Psalm 49:3
Parallel Verses
New American Standard Bible
My mouth will speak wisdom, And the meditation of my heart will be understanding.

King James Bible
My mouth shall speak of wisdom; and the meditation of my heart shall be of understanding.

Darby Bible Translation
My mouth shall speak wisdom, and the meditation of my heart shall be of understanding:

World English Bible
My mouth will speak words of wisdom. My heart shall utter understanding.

Young's Literal Translation
My mouth speaketh wise things, And the meditations of my heart are things of understanding.

Psalm 49:3 Parallel
Commentary
Barnes' Notes on the Bible

My mouth shall speak of wisdom - That is, I will utter sentiments that are wise, or that are of importance to all; sentiments that will enable all to take a just view of the subject on which I speak. This indicates "confidence" in what he was about to utter, as being eminently deserving of attention.

And the meditation of my heart shall be of understanding - What I reflect on, and what I give utterance to, in the matter under consideration. The idea is, that he had meditated on the subject, as to what was real wisdom in the matter, and that he would now give utterance to the result of his meditations. It was not wisdom in general, or intelligence or understanding as such on which he designed to express the results of his thoughts, but it was only in respect to the proper value to be attached to wealth, and as to the fact of its causing fear Psalm 49:5 in those who were not possessed of it, and who might be subjected to the oppressive acts of those who were rich.

Psalm 49:3 Parallel Commentaries

Library
The Lapse of Time.
"Whatsoever thy hand findeth to do, do it with thy might; for there is no work, nor device, nor knowledge, nor wisdom, in the grave, whither thou goest."--Eccles. ix. 10. Solomon's advice that we should do whatever our hand findeth to do with our might, naturally directs our thoughts to that great work in which all others are included, which will outlive all other works, and for which alone we really are placed here below--the salvation of our souls. And the consideration of this great work,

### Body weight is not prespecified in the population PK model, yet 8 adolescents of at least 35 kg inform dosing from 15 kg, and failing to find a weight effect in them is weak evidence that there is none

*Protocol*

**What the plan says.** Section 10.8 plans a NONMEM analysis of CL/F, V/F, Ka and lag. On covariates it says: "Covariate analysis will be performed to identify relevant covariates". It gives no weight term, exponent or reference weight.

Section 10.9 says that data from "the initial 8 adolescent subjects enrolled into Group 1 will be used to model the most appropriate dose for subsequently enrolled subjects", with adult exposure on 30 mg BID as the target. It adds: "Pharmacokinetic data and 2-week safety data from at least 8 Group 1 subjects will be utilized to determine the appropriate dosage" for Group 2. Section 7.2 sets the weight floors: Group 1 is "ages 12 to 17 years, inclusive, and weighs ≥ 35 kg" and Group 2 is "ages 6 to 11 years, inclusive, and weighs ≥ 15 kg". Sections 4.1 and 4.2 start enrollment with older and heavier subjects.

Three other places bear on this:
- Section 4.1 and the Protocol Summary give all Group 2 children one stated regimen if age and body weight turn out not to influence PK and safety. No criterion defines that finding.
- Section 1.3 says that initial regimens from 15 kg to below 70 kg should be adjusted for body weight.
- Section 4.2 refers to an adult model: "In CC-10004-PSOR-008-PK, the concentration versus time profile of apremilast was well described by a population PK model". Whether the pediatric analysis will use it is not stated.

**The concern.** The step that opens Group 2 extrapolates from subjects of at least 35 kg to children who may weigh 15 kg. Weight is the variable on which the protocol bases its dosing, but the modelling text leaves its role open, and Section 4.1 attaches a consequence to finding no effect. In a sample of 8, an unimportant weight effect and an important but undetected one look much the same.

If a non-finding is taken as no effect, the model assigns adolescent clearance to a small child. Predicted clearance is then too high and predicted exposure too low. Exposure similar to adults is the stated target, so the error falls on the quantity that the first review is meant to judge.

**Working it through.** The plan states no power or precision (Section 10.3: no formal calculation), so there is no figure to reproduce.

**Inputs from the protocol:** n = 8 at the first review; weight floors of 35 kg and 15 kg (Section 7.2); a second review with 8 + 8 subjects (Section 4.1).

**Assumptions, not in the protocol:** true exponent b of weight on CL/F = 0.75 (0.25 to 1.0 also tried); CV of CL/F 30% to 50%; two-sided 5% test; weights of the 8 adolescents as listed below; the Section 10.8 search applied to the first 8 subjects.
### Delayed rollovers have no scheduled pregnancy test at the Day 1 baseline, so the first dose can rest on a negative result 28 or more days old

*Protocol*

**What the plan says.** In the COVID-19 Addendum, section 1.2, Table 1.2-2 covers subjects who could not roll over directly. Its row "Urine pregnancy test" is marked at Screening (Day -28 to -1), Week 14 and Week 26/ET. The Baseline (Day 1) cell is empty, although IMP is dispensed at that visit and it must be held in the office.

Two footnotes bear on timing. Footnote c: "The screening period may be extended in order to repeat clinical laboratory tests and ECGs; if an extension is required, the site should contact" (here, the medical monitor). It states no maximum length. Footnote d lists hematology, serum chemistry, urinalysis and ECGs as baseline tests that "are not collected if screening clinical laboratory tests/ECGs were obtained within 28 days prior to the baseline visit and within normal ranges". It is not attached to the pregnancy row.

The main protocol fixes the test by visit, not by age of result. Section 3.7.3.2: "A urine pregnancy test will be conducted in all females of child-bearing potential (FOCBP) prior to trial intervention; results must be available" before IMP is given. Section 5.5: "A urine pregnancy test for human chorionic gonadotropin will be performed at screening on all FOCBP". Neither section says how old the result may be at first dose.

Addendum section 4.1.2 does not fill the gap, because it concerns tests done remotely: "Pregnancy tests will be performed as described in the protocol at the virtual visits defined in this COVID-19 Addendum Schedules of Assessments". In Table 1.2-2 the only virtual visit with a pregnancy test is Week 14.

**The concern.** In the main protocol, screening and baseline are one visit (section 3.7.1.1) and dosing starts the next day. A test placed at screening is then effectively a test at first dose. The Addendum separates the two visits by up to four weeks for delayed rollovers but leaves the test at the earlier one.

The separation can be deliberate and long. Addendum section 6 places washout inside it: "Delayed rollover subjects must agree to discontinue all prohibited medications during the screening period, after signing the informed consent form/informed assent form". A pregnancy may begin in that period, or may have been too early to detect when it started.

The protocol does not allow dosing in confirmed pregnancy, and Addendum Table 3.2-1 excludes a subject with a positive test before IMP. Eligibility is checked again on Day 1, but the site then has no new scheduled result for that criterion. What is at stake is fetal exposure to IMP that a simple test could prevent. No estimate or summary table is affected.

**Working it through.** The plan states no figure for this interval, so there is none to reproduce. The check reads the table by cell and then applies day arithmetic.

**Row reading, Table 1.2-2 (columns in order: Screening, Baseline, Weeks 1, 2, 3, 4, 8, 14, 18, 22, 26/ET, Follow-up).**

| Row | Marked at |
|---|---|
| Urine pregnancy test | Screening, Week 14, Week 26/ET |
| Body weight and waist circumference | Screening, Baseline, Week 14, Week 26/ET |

John Henry Newman—Parochial and Plain Sermons, Vol. VII

Sense in Which, and End for which all Things were Delivered to the Incarnate Son.
For whereas man sinned, and is fallen, and by his fall all things are in confusion: death prevailed from Adam to Moses (cf. Rom. v. 14), the earth was cursed, Hades was opened, Paradise shut, Heaven offended, man, lastly, corrupted and brutalised (cf. Ps. xlix. 12), while the devil was exulting against us;--then God, in His loving-kindness, not willing man made in His own image to perish, said, Whom shall I send, and who will go?' (Isa. vi. 8). But while all held their peace, the Son [441] said,
Athanasius—Select Works and Letters or Athanasius

The Covenant of Works
Q-12: I proceed to the next question, WHAT SPECIAL ACT OF PROVIDENCE DID GOD EXERCISE TOWARDS MAN IN THE ESTATE WHEREIN HE WAS CREATED? A: When God had created man, he entered into a covenant of life with him upon condition of perfect obedience, forbidding him to eat of the tree of knowledge upon pain of death. For this, consult with Gen 2:16, 17: And the Lord commanded the man, saying, Of every tree of the garden thou mayest freely eat; but of the tree of the knowledge of good and evil, thou shalt
Thomas Watson—A Body of Divinity

Question Lxxxi of the virtue of Religion
I. Does the Virtue of Religion Direct a Man To God Alone? S. Augustine, sermon, cccxxxiv. 3 " on Psalm lxxvi. 32 sermon, cccxi. 14-15 II. Is Religion a Virtue? III. Is Religion One Virtue? IV. Is Religion a Special Virtue Distinct From Others? V. Is Religion One of the Theological Virtues? VI. Is Religion To Be Preferred To the Other Moral Virtues? VII. Has Religion, Or Latria, Any External Acts? S. Augustine, of Care for the Dead, V. VIII. Is Religion the Same As Sanctity? Cardinal Cajetan,
St. Thomas Aquinas—On Prayer and The Contemplative Life

Psalm 49:2
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